Written by Maha Ashraf. Edited by Ehsas Kakkar and Nicole Guan.
Artwork by Blossom Neo.
It was a school night on an insignificant March day when we received the email: ‘Due to the new coronavirus pandemic, your child will have two weeks off of school to quarantine.’ Instantaneously, my heart soared. The final year of school is never easy: each day brought more due dates, stress, and the relentless anxiety of performance. I was ecstatic, to say the least, to be at home and to finally, finally, have the time to recharge and lift the weight of expectation off my shoulders. I was adamant that I’d have a fresh start when I came back. But more importantly, I was excited to be able to relax and temporarily remove myself from an environment that I had believed was toxic.
Needless to say, that’s not how it went.
Two weeks turned into a month, two months became three, and as the days went by, my short-lived happiness turned into deep despair. We were regressing into our homes, yet reality seemed to continue and charge at us with full force. My due dates persisted, my exams were still encroaching, and the pandemic raged on, rendering this year a disaster. To make matters worse, the new reality of online school left me and many other students around the world utterly clueless. All expectations, ideas and hopes for the forthcoming year had been decimated within two weeks.
In spending so much time with just me, myself, and my computer, I pondered how I was actually going to come out of this year with results I could be proud of. I had never learned to use these online resources before, and the face of education had changed for the foreseeable future. I resorted to ‘studytube’ channels and stoic cynicism that didn’t leave me for much of the first quarantine lockdown period. During the second wave that my country weathered, I fell into a vicious cycle of trying to adapt to my surroundings yet becoming resentful of those who seamlessly transitioned into this foreign reality.
With restrictions having been lifted recently as well as my exam season coming to a close, I decided to look back to when my productivity seemingly vanished that fateful March night and all the times I have been vicious and harsh to myself since then. I quickly realised that my unrealistic expectations had taken a toll on not only my school work and performance but on my mental health as well. For days and weeks at a time, I would spiral into a cycle of glamorising these people as masterminds of productivity who breathed, slept, and ate success for all their followers to see. I, on the other hand, could barely complete a Chloe Ting workout without giving up halfway. This would transform into an unwillingness to even attempt to study, and school became a burden I couldn’t face in my physical isolation.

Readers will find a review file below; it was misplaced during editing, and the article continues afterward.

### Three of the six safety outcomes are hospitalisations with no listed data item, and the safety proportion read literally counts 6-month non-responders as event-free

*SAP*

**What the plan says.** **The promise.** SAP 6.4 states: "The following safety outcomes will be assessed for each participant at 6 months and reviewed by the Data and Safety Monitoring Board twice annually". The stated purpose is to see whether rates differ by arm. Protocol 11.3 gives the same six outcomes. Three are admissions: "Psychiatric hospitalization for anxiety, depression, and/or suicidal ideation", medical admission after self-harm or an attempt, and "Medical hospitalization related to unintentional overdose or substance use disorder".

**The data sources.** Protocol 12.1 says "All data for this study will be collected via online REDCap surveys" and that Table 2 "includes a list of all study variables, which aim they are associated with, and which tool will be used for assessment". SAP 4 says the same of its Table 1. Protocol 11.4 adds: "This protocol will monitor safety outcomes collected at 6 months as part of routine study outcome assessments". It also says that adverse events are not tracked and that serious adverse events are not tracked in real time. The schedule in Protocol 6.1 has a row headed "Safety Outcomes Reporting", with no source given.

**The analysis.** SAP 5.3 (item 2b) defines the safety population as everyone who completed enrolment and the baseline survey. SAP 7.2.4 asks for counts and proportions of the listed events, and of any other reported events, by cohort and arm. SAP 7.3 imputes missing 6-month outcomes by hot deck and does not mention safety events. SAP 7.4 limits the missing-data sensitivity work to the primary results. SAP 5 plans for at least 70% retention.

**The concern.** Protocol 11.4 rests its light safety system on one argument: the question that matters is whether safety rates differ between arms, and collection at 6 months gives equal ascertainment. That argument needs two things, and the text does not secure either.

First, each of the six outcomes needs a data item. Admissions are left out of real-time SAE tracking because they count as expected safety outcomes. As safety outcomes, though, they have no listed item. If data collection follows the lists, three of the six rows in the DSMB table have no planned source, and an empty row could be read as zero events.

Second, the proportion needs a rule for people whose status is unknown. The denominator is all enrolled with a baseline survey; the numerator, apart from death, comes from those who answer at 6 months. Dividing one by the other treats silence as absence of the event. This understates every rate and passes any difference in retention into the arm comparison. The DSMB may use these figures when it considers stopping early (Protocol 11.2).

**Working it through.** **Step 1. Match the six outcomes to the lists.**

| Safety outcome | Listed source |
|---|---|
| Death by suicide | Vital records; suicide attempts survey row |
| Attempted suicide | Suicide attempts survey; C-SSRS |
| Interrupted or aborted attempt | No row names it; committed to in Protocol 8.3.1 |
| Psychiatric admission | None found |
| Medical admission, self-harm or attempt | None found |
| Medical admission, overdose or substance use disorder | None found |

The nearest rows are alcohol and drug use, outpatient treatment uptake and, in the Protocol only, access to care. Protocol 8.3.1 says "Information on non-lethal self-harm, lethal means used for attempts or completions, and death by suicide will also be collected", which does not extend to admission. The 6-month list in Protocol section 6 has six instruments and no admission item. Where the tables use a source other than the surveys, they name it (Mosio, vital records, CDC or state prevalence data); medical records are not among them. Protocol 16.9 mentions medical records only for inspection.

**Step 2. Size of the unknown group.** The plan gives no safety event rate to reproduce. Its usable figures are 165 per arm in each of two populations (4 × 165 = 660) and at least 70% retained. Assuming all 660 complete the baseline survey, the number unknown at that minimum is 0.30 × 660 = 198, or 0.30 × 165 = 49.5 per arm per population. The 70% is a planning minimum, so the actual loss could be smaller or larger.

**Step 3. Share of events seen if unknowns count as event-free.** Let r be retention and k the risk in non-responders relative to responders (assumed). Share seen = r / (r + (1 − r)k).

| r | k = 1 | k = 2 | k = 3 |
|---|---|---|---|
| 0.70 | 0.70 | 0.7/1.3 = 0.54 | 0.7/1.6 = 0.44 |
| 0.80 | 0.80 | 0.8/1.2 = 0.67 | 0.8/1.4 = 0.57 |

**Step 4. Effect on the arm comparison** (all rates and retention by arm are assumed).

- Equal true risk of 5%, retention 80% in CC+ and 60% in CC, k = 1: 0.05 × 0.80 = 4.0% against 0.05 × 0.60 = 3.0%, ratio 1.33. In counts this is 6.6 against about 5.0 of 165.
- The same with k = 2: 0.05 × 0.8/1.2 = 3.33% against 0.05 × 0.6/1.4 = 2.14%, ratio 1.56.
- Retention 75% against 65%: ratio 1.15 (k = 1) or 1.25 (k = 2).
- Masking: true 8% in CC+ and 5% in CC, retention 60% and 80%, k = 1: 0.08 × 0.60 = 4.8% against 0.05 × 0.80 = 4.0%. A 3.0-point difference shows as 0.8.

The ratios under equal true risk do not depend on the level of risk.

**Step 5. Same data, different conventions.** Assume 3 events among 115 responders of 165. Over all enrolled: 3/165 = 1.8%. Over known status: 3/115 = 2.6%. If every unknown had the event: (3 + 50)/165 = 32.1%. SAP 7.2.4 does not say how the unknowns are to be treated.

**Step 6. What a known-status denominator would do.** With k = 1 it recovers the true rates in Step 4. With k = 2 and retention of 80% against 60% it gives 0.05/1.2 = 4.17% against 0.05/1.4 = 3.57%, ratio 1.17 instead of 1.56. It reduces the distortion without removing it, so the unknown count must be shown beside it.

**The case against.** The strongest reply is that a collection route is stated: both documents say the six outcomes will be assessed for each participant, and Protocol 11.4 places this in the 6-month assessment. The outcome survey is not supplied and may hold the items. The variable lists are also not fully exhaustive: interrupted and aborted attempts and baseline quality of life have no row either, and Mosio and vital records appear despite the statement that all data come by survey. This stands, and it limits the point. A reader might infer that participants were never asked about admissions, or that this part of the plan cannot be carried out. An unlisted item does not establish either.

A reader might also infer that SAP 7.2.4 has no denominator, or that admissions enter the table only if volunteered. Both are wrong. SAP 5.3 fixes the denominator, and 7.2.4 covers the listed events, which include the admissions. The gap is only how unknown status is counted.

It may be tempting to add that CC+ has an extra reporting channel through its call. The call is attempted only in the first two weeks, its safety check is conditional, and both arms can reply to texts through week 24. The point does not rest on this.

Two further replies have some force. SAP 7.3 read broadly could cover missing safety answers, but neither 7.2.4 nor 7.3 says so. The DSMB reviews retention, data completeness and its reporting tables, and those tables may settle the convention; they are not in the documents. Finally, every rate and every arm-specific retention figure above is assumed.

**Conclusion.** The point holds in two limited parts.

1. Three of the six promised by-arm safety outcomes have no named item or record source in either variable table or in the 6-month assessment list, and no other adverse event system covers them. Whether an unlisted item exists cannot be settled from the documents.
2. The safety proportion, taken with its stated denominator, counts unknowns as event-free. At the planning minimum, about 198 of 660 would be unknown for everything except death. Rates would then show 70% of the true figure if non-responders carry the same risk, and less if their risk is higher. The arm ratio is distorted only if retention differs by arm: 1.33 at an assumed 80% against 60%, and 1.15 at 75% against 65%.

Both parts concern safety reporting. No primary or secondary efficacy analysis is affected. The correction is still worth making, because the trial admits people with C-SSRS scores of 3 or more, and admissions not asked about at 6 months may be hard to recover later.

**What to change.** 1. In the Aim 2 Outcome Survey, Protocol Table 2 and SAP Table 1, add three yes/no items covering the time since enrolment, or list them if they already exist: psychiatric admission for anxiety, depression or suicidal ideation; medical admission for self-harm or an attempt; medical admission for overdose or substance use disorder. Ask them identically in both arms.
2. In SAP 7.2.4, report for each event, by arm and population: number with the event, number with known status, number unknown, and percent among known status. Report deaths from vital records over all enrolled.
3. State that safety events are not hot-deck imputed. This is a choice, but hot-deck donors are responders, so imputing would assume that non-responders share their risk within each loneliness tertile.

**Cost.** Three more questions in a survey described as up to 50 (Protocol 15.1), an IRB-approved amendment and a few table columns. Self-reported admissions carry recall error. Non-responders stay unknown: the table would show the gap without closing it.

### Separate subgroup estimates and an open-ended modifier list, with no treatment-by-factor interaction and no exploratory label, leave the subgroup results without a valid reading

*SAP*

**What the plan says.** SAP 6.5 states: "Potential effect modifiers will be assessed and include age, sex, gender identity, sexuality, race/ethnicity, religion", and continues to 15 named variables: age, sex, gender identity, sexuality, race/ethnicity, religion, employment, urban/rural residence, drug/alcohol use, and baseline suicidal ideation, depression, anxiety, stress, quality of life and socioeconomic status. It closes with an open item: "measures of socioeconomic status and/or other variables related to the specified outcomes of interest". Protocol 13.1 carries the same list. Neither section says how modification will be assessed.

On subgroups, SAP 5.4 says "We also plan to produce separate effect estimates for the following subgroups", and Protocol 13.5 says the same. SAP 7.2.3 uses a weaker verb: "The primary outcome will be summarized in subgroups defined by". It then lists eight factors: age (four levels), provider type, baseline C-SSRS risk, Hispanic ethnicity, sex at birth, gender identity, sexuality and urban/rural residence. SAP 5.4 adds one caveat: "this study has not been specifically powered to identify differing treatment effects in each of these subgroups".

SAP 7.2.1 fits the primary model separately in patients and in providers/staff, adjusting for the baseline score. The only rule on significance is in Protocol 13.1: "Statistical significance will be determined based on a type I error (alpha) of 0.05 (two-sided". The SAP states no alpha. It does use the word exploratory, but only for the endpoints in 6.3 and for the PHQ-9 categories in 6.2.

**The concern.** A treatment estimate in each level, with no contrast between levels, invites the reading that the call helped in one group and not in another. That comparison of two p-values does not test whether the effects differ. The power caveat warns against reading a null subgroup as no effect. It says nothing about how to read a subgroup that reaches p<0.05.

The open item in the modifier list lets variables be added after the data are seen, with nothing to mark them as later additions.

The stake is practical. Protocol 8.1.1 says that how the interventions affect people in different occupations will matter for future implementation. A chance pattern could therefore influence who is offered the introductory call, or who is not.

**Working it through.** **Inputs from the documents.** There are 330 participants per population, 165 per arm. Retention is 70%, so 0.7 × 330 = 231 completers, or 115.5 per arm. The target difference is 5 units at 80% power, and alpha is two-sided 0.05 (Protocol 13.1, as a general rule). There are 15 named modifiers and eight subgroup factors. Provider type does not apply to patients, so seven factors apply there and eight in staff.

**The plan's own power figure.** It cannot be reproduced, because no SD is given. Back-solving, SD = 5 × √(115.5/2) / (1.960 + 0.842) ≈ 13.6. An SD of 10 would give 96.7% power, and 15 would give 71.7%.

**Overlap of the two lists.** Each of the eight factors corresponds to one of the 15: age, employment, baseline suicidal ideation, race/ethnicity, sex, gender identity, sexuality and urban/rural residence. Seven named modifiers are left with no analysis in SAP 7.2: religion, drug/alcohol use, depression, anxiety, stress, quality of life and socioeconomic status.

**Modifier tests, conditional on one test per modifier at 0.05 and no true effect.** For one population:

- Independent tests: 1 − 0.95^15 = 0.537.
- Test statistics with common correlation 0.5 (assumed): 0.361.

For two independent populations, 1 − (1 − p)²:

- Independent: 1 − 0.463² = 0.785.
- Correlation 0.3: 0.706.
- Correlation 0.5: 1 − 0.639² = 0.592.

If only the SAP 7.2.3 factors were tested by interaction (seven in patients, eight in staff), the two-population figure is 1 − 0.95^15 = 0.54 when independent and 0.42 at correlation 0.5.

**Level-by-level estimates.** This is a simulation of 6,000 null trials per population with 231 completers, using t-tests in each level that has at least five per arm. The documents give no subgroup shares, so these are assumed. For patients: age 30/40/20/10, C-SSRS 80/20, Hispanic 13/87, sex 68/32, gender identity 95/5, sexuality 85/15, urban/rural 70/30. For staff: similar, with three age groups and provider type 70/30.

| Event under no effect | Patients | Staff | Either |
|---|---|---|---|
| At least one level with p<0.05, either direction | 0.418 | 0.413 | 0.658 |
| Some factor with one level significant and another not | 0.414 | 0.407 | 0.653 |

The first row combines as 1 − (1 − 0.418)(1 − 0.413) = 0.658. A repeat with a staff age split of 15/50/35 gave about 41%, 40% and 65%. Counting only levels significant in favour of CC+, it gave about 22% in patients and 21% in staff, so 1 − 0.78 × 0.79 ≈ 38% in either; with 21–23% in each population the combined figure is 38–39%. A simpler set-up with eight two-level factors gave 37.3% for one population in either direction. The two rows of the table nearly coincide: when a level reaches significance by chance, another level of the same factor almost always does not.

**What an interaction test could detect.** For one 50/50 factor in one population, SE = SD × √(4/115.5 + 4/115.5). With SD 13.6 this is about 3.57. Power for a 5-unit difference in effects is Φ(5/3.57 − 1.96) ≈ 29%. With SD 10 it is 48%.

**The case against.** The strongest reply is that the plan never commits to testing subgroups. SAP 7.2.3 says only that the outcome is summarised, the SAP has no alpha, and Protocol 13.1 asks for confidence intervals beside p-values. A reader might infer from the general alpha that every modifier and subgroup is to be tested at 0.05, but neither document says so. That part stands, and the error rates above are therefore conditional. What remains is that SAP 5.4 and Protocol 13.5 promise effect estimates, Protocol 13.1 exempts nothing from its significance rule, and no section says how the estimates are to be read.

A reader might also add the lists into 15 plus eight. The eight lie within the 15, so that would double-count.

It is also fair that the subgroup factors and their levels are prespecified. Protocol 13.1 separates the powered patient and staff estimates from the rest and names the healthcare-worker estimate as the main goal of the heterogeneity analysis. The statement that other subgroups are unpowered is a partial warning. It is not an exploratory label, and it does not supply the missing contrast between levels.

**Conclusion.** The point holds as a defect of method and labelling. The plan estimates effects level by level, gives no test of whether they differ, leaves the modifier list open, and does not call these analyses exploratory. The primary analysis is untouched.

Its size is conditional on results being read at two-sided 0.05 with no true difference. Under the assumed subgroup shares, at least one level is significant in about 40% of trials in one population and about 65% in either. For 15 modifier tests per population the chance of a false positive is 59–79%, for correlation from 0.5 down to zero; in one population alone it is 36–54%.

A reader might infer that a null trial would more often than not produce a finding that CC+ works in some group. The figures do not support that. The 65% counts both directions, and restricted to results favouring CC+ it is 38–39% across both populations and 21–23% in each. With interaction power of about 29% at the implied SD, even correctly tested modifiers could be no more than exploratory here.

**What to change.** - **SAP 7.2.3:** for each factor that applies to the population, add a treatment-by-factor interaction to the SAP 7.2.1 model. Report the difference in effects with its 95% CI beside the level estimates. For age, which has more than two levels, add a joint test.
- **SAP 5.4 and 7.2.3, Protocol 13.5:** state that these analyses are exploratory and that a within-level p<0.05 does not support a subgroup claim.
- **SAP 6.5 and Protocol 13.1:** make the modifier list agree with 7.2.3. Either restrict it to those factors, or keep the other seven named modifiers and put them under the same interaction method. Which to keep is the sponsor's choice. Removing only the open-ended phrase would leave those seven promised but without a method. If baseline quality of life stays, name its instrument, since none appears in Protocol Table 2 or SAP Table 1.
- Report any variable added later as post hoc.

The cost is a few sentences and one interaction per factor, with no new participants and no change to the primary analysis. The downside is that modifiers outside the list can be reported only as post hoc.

After months, I began to recognise that this culture of productivity became destructive. Beginning as inspiration, my views on self-worth as a student and learner took a turn for the worse. I measured myself through ticks on my to-do list and the hours I would spend at my desk. However, these toxic thoughts weren’t new. They’ve only been exacerbated in these ‘unprecedented times’ and become more profound. Pre-COVID, the rise of studytubers’ endless energy for productivity and the idealistic routines of successful and intelligent individuals online were my inspiration. They changed how I viewed my productivity.
From pre-COVID to the present day, my ideas surrounding productivity have changed completely.
It’s one thing to recognise how a mindset can affect you, but what do you do about it? After some self-reflection, successes, and failures, I’ve concluded that productivity is not about perfection. A ‘good’ day cannot entirely consist of how much exam material you memorised or assignments you completed, and a ‘bad’ day should not be defined as the lack of to-do items ticked off a list. Your day should not wholly be equated to the tangible things you’ve completed. Instead, viewing days as opportunities to do your best, rather than being filled with often unrealistic expectations of yourself, will result in a newfound appreciation for yourself. We aren’t nearly as kind to ourselves as we should be.
Productivity for an exhausted high school student on the brink of graduation is the brief bursts of motivation I get to cram and study for tests and assessments. Completing and enduring the International Baccalaureate has taught me a lot about the notion of productivity and the misconceptions that are often synonymous with it. Productivity isn’t always continuous motivation and uninterrupted perfection. To me, it purely consists solely of using your time wisely. It’s choosing to complete that assignment instead of scrolling on TikTok, but also, it’s taking time off for mental health instead of pushing yourself too hard. It’s pushing your limits but not splintering them entirely. And for me, it was choosing myself and my mental health over everything else. Whether it was a grade or a result, I knew that as long as I looked out for myself first, I would change for the better.